J. Michael Waller

 

Waller, J. Michael. Fighting the War of Ideas Like a Real War: Messages to Defeat the Terrorists. Washington, DC: Institute of World Politics Press, 2007. Available at: http://jmw.typepad.com/political_warfare/files/War_of_Ideas_Waller.pdf.

From "Introduction" This book "offers a way to wage" the war of ideas "in the immediate-term: Cost-effective, realistic solutions that the U.S. and its allies can implement quickly, without bureaucratic reorganization or unusual reprogramming of funds. The book's focus will not therefore be on structures and processes, but on the nature and content of the messages themselves and the positive effects that can be achieved in Iraq and around the world."

[Terrorism/00s/Gen]

Waller, J. Michael. "The KGB and Its 'Successors.'" Perspective 4, no. 4 (Apr.-May 1994). [http://www.bu.edu/iscip/vol4/Waller.html]

"Bureaucratic reshufflings and name changes since the Soviet collapse have brought little real reform" to the KGB. "President Yel'tsin's strategy has been to preserve the chekist structures but to dilute their ability to act against him by dividing them into five major organizations and by transferring some units to other ministries.... What appears to be emerging is a huge parastatal system dominated by the former KGB, the nomenklatura, and organized crime.... The chekists today hold most of the major levers of power in Russia."

[Russia/90s]

Waller, J. Michael. "The KGB Legacy in Russia." Problems of Post-Communism 42, no. 6 (Nov.-Dec. 1995): 3-10.

[Russia/90s]

Waller, J. Michael. "Organized Crime and the Russian State: Challenges to U.S.-Russian Cooperation." Demokratizatsiya: Journal of Post-Soviet Democratization 2, no. 3 (Summer 1994): 364-383.

Calder: "Urges caution ... in the association between United States intelligence and law enforcement agencies and similar Russian organizations in order ... to avoid embarassment through possible support of a criminal gang."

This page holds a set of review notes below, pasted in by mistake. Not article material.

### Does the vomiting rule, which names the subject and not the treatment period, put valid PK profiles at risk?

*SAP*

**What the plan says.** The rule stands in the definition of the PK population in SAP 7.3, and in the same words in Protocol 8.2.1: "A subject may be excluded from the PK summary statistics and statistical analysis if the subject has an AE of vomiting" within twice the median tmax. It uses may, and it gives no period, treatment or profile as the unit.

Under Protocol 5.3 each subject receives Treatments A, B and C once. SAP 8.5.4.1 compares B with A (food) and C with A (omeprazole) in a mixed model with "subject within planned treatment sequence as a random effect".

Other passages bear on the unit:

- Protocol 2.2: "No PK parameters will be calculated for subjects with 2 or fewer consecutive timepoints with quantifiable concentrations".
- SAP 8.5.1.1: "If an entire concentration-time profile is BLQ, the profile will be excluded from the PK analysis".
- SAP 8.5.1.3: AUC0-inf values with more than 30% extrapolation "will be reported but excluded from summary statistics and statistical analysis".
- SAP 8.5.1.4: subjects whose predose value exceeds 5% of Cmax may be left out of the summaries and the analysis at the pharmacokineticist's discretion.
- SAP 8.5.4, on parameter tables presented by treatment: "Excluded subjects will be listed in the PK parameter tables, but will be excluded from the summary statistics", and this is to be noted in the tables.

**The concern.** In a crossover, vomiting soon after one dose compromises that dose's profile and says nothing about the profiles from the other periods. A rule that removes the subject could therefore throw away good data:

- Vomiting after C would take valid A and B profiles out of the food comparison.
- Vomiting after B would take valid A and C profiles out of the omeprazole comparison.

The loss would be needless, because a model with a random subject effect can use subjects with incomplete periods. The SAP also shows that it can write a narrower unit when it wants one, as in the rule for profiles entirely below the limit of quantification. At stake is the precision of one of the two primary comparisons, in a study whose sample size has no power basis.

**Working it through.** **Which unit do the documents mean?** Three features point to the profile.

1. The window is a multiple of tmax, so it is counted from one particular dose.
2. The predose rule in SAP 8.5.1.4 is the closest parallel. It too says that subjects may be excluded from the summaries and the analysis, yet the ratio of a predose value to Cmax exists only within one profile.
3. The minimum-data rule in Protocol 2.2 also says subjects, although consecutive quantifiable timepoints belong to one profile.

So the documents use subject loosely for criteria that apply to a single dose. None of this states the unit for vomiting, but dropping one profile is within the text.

[Russia/90s]

Waller, J. Michael. "Russian Spies Are Alive, Well." Insight, 15. no, 9 (8 Mar. 1999). [http:// www.insightmag.com]

"Even ... after the Soviet Union collapsed in 1991, Moscow continued ... to penetrate Western societies with highly trained, long-term espionage officers and agents.... These spies are known as 'illegals' or 'sleepers' -- highly trained intelligence officers posted abroad to live illegally, that is, without the legal cover of an embassy or other government entity that would give them diplomatic immunity in case of arrest."

[Russia/90s/99]

Waller, J. Michael. "Russia's Security and Intelligence Services Today." National Security Law Report 15, no. 6 (Jun. 1993): 1-2, 5. Reprinted in Naval Intelligence Professionals Quarterly 9, no. 4 (Oct. 1993), pp. 7-8.

[Russia/90s]

Waller, J. Michael. "Russia's Security Services: A Checklist for Reform." Perspective 8, no. 1 (Sep.-Oct. 1997). [http://www.bu.edu/iscip/vol8/Waller.html]

[Russia/90s]

Waller, J. Michael. Soviet Empire: The KGB in Russia Today. Boulder, CO: Westview, 1994.

To Legvold, FA 74.3 (May-Jun. 1995), this is "a valuable book ... [that] explores in great detail the failed effort to remake the massive bureaucracies of the security police in both the Gorbachev and Yeltsin eras.... Far from [being] transformed or restaffed, they remain essentially as before and available to a strong-arm leader." Robinson, Political Studies 44.5, says that "Waller makes his case strongly.... The notion that the organizational culture of 'Chekism' is at the heart of the lack of reform in the post-Soviet intelligence services is, however, strained on occasion.... But overall the books makes for interesting reading."

[Russia/90s]

Waller, J. Michael, and Victor J. Yasmann. "Russia's Great Criminal Revolution: The Role of the Security Services." Journal of Contemporary Criminal Justice 11, no. 4 (Nov. 1995): 276-297.

The authors review the organization structure and activities of the Russian intelligence services. They conclude that the sevices are part of the problem in post-Soviet Russia.

[Russia/90s]

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